A person with diabetes who’s tasked with writing an entry each week about his life with Type 1 diabetes might, at certain times, have those days when finding something to write about seems extremely difficult. Diabetes writer’s block, maybe? Or a creative roadblock in which the vast well of material that diabetes offers seems to have dried up.
Rarely is this the case with me. However, yesterday evening as I drove home from work contemplating what it was I’d write about, I peered into that diabetes well, dropped a few pebbles, some stones — anything that might elicit a splash — and got bupkis.
That is, until a few hours later when Kathryn and I were setting out to walk to the Corner Brewery for some microbrews and Wednesday evening conversation with good friends.
Typically when I have a series of high blood glucose readings, one of the usual suspects is the bad infusion site. An infusion site, for those of you who aren’t insulin pump informed, is the place on my body through which the insulin is delivered at a continuous basal rate throughout the day, as well as where the bolus amount of insulin I need prior to meals is infused. Here’s a picture of someone’s infusion site so that you have a visual. (Please note again that this isn’t my site. That’s not me. I believe this person is female. I am not).
Once I explore other variables and possible reasons for a high blood glucose and determine that all things diabetes-related are (for the most part) constant, I proceed to the supposition that my numbers might possibly be caused by a malfunctioning medical device. I assume, or hope, it’s something as simple as a bent cannula, a clogged cannula, or maybe just somewhere that the insulin, once entering my body, isn’t taking. In short, the insulin can’t work because it can’t get in. Thus the higher blood glucose.
Earlier yesterday, while at work, I changed my infusion site due to a series of high glucose numbers over the previous day. This new site placement was higher on my abdomen than usual, about an inch north of my belly button and to the right about three inches. There is less fatty tissue there, and I hoped that particular site remedied the high numbers.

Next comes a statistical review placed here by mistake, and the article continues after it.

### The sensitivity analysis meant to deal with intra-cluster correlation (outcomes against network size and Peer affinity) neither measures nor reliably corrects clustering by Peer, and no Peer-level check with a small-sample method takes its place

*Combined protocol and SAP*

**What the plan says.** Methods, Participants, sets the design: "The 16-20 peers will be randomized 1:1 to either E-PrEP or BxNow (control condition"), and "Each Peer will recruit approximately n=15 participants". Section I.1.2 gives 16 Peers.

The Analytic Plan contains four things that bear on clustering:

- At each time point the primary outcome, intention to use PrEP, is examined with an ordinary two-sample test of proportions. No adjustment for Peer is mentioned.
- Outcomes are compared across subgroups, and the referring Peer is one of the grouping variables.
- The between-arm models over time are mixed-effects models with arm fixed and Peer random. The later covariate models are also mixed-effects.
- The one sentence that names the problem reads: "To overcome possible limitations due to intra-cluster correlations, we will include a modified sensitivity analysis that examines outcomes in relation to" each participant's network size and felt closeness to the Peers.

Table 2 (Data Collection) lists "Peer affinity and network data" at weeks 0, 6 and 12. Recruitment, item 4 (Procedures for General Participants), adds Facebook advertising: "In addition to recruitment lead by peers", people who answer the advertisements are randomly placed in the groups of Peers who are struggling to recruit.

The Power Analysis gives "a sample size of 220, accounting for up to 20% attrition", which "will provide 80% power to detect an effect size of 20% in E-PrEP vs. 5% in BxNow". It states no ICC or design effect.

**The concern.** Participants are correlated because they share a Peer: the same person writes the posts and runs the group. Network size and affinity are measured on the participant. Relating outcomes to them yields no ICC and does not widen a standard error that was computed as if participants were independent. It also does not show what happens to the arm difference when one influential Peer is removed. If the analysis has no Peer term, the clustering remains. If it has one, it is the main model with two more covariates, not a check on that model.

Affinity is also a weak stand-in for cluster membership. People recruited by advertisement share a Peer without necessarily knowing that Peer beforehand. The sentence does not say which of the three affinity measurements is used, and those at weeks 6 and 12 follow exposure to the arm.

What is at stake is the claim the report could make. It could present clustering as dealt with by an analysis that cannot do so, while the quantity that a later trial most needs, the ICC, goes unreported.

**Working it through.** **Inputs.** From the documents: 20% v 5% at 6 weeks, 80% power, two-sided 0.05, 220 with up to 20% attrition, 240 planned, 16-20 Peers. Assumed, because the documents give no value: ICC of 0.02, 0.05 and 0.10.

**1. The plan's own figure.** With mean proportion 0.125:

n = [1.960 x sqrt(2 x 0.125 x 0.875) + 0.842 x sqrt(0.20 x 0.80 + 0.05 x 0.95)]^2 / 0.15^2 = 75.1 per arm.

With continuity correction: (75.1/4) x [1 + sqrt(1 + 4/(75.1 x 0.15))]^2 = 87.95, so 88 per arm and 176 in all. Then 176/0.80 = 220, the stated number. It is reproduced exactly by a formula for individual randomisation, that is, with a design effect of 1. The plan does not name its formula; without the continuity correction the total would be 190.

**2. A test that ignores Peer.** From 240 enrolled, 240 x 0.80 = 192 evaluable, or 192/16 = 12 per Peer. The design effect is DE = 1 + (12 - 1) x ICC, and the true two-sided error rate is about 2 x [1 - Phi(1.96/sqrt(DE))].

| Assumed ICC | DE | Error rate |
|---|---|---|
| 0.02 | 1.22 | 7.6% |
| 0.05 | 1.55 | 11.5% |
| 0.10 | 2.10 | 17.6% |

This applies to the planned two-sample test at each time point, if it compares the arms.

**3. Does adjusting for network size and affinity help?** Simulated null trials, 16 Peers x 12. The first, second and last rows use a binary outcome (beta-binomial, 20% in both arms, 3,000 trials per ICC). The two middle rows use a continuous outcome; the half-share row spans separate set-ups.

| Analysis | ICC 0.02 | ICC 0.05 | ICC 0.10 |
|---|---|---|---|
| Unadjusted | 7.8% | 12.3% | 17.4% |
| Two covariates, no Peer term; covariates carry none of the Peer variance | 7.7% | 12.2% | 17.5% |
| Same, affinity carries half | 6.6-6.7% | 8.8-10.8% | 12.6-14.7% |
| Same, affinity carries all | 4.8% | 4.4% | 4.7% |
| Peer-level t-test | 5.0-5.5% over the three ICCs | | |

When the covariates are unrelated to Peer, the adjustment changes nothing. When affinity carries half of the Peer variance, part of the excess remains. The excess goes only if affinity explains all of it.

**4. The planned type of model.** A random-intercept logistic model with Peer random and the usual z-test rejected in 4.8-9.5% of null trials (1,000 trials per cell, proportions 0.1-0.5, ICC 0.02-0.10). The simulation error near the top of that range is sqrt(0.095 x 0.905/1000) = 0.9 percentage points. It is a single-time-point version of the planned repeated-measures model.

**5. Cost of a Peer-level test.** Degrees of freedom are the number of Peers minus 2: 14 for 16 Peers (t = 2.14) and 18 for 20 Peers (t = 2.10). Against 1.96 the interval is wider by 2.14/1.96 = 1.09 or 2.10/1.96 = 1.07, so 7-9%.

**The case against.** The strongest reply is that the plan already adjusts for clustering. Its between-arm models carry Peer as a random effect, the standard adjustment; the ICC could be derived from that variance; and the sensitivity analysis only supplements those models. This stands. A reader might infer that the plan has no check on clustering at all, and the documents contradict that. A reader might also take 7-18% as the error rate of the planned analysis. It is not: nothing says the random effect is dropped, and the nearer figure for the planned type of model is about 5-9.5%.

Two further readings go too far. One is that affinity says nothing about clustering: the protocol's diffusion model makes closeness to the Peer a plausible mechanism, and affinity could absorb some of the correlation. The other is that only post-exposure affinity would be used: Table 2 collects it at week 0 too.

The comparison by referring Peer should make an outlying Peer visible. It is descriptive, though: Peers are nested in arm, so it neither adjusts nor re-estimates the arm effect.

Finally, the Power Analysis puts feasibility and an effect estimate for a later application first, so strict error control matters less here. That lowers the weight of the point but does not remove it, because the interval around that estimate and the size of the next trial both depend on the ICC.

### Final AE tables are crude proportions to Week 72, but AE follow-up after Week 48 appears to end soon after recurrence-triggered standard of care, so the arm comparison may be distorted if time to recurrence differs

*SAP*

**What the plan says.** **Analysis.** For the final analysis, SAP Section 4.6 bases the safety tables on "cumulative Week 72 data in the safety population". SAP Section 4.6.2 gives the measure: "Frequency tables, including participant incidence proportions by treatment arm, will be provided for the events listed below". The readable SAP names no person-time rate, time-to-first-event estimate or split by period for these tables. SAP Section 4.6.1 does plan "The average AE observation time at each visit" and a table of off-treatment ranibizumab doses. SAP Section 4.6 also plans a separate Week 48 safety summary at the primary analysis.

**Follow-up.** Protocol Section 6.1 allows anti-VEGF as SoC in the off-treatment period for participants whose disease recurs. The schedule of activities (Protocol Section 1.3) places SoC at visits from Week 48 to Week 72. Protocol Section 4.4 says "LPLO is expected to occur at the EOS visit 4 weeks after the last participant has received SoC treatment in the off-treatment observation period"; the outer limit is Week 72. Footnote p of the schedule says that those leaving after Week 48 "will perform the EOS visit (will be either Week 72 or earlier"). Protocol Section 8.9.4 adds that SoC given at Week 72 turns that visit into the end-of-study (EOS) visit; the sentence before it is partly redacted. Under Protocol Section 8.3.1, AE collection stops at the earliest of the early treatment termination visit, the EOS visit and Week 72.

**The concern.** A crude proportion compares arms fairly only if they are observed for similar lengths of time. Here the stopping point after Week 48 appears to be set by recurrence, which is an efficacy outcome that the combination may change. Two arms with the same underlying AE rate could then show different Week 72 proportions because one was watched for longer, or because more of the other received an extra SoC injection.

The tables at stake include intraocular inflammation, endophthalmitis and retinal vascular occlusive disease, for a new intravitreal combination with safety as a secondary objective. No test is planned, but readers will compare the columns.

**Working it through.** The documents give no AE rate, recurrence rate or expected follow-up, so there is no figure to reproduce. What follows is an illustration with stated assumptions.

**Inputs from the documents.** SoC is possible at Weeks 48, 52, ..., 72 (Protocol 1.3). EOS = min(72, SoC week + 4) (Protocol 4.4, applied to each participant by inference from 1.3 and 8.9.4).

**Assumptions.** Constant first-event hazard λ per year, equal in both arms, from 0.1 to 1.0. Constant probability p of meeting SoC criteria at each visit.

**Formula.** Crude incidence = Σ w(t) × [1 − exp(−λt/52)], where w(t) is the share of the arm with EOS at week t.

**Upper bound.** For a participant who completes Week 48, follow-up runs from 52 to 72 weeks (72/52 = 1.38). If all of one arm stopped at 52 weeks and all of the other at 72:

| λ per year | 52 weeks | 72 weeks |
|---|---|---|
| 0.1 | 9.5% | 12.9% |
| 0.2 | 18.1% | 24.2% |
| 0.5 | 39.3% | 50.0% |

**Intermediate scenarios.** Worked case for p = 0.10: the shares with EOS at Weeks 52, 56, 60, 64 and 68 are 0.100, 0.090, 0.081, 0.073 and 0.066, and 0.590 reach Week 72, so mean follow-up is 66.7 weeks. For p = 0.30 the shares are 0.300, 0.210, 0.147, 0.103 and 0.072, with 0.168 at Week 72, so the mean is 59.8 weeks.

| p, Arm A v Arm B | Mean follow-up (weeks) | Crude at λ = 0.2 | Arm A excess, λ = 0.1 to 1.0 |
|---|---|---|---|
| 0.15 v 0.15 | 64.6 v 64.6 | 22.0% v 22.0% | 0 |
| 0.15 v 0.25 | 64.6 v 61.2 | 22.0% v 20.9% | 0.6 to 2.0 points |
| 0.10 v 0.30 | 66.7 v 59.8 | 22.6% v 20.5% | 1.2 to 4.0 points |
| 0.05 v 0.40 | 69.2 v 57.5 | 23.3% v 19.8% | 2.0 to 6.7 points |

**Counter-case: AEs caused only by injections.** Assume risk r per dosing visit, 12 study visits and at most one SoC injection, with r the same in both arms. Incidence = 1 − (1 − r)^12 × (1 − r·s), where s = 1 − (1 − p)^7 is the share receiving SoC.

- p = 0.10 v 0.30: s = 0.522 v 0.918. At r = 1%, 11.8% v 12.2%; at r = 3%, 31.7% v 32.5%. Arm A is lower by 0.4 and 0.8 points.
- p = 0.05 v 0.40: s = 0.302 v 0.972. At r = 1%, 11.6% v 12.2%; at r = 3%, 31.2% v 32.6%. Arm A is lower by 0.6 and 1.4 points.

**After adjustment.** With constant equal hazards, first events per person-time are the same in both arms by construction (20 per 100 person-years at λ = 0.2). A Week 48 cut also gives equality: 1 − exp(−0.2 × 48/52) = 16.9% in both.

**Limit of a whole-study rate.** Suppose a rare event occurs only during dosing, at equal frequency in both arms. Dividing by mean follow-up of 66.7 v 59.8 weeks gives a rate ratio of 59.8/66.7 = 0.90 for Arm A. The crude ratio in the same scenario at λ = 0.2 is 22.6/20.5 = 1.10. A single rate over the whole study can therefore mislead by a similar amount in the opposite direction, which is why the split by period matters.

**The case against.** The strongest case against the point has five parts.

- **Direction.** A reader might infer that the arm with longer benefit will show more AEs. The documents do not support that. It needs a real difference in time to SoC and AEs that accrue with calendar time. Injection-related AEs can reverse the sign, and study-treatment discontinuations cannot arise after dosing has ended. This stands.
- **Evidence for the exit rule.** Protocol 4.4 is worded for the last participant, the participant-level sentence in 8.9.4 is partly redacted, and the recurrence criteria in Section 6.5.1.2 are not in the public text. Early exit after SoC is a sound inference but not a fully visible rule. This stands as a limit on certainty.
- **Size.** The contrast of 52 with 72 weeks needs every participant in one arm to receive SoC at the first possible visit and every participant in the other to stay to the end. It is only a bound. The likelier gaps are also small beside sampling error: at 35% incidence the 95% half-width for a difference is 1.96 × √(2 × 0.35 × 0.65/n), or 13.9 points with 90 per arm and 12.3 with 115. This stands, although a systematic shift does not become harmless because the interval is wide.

By evening, by the time we were headed out the door to walk the three blocks to the brewery, the discomfort at the new site had become pretty pronounced. Halfway down the block I complained to Kathryn that it hurt, and that maybe I’d just infuse a small bolus of insulin in anticipation of a snack I’d have at the brewery and then rip off the irritating site and go it pumpless for the next couple of hours.
Kathryn was curious about just how much pain I was in. I wasn’t doubled over, but it hurt, and that hurt was constant — it was as if a wasp or bee had gotten into my shirt and kept stinging, constantly, in the same place. (For you smart alecks, yes, I do know that a bee can only sting once!)
Kathryn said she had an extra infusion site in her purse. I had forgotten she often carried one of the Cleo sites with her, so I said that yes please, I’d like that. I immediately ripped off the old site as we were walking. We were about a block from home, of a winter evening, during twilight.
I took the new set from Kathryn. The device looks like this with the cap off; you can see the needle behind the purple plastic, and it’s that needle, sheathed in the cannula, that plunges into the skin, deposits the cannula subcutaneously, then retracts quickly leaving only cannula and the circular adhesive base on my belly. To this little nub that protrudes above my skin is where I attach the insulin pump reservoir surgical tubing.
I slid the device under my shirt, found a suitable location lower on my abdomen on the other side, and plunged it in, all the while maintaining my pace on the sidewalk. After ten or fifteen seconds, after allowing the adhesive to adequately stick, I eased the application device from beneath my shirt, leaving behind a new site. Then I reattached the tubing from my insulin pump, and we continued on to the brewery, all without breaking stride.
And I was pain-free!